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Discussion Starter #1
Indy has gone from having decent recall, to having OK recall, to having no recall whatsoever!!

Aside from being really frustrated about this, I've decided to take action. Today she hasn't been allowed to go into the garden off the lead. She's not been too impressed, but yesterday took me to the brink of having enough of chasing her around the garden. Yes, great game for her, annoying for me :roll:

On the beach her first few trips were fine, she'd come back when shouted/squeaked at but arrogance has come with age and you'd think she's totally deaf :roll:
I know I'd be peeved if a puppy came hurtling up to my dog and wouldn't leave it alone, so Indy will no longer be allowed off the lead until she can be trusted to come back!!

My partner got a whistle for Xmas, I've ordered a 30ft long line which will arrive tomorrow and I have hotdog treats all prepared.

Now, I'd appreciate some tips if possible please? I was intending on letting her into the garden tomorrow but on the long line instead of her usual short lead. I was then intending on getting her to come back to me by reeling her in then praising her and giving her a hotdog treat. We'll do this several times over the next few days, then I'm going to take her to the beach, again on the long line and see how her recall is doing, reeling her in if necessary. Is this the correct way to go about it?
When is the best time to introduce the whistle? Do I blow it and then reel her in? Do I need to use her name as well? Or just the whistle?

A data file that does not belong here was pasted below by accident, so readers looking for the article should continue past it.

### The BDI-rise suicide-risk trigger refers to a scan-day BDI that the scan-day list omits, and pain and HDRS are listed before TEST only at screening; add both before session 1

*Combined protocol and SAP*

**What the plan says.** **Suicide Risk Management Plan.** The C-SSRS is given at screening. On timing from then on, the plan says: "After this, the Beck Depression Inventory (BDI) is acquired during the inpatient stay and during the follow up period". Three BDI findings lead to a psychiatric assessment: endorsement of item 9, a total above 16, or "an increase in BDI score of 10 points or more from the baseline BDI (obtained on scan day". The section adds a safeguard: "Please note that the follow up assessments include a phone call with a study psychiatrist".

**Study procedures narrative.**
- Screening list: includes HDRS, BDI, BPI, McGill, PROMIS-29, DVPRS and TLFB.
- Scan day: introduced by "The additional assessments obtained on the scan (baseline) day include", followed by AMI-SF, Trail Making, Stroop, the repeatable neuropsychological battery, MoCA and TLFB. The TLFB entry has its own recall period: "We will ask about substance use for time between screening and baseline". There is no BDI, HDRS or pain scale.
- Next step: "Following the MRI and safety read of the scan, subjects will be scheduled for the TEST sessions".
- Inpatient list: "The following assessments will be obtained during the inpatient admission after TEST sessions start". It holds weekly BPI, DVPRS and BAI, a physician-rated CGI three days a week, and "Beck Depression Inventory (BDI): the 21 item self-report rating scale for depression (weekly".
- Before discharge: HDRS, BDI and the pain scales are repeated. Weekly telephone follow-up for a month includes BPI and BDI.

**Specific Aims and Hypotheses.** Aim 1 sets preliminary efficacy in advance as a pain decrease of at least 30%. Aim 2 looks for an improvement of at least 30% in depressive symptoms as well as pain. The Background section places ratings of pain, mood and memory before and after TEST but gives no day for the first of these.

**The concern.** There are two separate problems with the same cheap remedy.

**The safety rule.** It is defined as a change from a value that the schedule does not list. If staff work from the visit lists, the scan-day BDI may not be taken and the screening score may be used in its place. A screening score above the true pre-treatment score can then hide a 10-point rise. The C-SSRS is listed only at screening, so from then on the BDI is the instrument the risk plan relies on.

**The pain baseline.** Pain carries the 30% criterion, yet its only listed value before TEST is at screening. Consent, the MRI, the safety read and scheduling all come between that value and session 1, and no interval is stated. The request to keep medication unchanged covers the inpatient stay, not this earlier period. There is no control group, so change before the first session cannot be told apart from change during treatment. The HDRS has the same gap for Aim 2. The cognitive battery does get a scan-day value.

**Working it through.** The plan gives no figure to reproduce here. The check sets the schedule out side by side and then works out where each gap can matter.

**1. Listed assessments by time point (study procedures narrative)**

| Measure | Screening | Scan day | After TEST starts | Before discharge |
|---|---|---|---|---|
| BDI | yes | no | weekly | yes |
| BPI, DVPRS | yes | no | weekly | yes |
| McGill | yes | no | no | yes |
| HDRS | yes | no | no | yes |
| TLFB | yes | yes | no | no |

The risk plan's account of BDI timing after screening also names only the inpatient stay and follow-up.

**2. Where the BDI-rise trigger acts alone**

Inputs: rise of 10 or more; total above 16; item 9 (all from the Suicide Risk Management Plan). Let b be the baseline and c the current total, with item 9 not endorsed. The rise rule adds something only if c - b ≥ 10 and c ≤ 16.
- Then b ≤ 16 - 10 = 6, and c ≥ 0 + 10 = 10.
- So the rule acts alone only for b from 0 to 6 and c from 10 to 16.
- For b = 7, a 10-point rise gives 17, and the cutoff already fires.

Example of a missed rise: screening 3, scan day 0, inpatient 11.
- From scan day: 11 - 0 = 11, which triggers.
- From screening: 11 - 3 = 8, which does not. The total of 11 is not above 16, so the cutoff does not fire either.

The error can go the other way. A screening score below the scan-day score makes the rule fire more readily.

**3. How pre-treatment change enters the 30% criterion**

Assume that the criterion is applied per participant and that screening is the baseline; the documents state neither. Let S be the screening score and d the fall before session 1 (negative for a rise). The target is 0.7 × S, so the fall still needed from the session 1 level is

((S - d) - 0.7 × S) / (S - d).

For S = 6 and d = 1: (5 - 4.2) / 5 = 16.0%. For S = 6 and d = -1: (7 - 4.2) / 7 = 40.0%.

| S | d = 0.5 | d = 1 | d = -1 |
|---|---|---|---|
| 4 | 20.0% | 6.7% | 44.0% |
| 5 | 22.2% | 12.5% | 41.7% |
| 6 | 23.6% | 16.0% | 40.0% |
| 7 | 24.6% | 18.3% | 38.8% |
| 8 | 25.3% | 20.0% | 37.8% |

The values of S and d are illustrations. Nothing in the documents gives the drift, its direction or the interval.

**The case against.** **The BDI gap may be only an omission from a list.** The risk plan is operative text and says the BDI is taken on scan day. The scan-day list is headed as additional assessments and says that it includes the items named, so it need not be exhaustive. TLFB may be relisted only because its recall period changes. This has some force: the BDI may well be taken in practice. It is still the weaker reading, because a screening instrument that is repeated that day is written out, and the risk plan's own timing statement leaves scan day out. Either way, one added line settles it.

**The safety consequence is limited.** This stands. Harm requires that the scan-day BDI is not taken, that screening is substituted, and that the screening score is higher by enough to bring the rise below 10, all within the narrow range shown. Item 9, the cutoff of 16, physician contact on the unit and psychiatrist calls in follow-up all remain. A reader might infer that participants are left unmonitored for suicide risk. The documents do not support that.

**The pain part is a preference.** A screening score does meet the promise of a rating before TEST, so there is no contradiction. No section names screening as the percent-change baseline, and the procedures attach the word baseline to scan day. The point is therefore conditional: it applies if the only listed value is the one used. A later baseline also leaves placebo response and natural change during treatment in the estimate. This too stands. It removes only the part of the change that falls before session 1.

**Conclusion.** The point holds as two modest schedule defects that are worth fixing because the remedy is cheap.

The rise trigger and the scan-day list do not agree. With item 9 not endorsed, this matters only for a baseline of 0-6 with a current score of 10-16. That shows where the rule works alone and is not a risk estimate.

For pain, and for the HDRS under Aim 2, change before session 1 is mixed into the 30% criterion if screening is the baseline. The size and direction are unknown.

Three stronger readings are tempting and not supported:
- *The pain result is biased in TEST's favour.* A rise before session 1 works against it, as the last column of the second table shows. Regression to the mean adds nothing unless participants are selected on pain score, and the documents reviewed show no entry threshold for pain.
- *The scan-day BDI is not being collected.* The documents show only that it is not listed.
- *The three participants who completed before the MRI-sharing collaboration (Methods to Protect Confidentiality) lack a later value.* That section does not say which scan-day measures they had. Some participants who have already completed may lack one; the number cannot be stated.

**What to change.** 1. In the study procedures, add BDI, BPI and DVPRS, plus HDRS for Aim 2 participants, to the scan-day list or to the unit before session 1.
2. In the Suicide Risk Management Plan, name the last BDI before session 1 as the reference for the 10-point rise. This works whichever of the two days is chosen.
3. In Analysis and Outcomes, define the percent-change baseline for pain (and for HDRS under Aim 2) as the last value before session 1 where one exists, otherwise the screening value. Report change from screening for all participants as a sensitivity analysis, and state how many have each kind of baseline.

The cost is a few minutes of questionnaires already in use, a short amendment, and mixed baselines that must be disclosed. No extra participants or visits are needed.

Also - she's not too well at the moment. I'm putting it down to teething, so she's grumpy and sleepy and all the rest of it. Will I fail with this training if I start it now, given that she's probably 'not in the mood'?

Sorry for all the questions, just I appreciate the value of recall and she doesn't have any now! I want to get her into a coming when I call her routine ASAP. Thanks for reading.
 

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When we whistle trained our two we started by whistling them for their dinner for a week or two then took them out with treats and always rewarded a recall to a whistle every time.
 

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I am not trying to make you feel bad but you have made the very very worse of all mistakes by chasing. Too late now but never never never never chase your dog. It is the best game that anyone ever invented for your dog, not for you obviously.

I appreciate that you want to try to sort this out for yourself but my very best advice would be to either go to some classes or a couple of 1 to 1 training sessions so that you can be shown exactly what you should be doing to correct things. Once you have been shown you do not have to continue with them if you do not want too, but you really do need to be shown exactly what to do. A long line in the hands of someone who does not know what they are doing will probably not sort the problem out at all.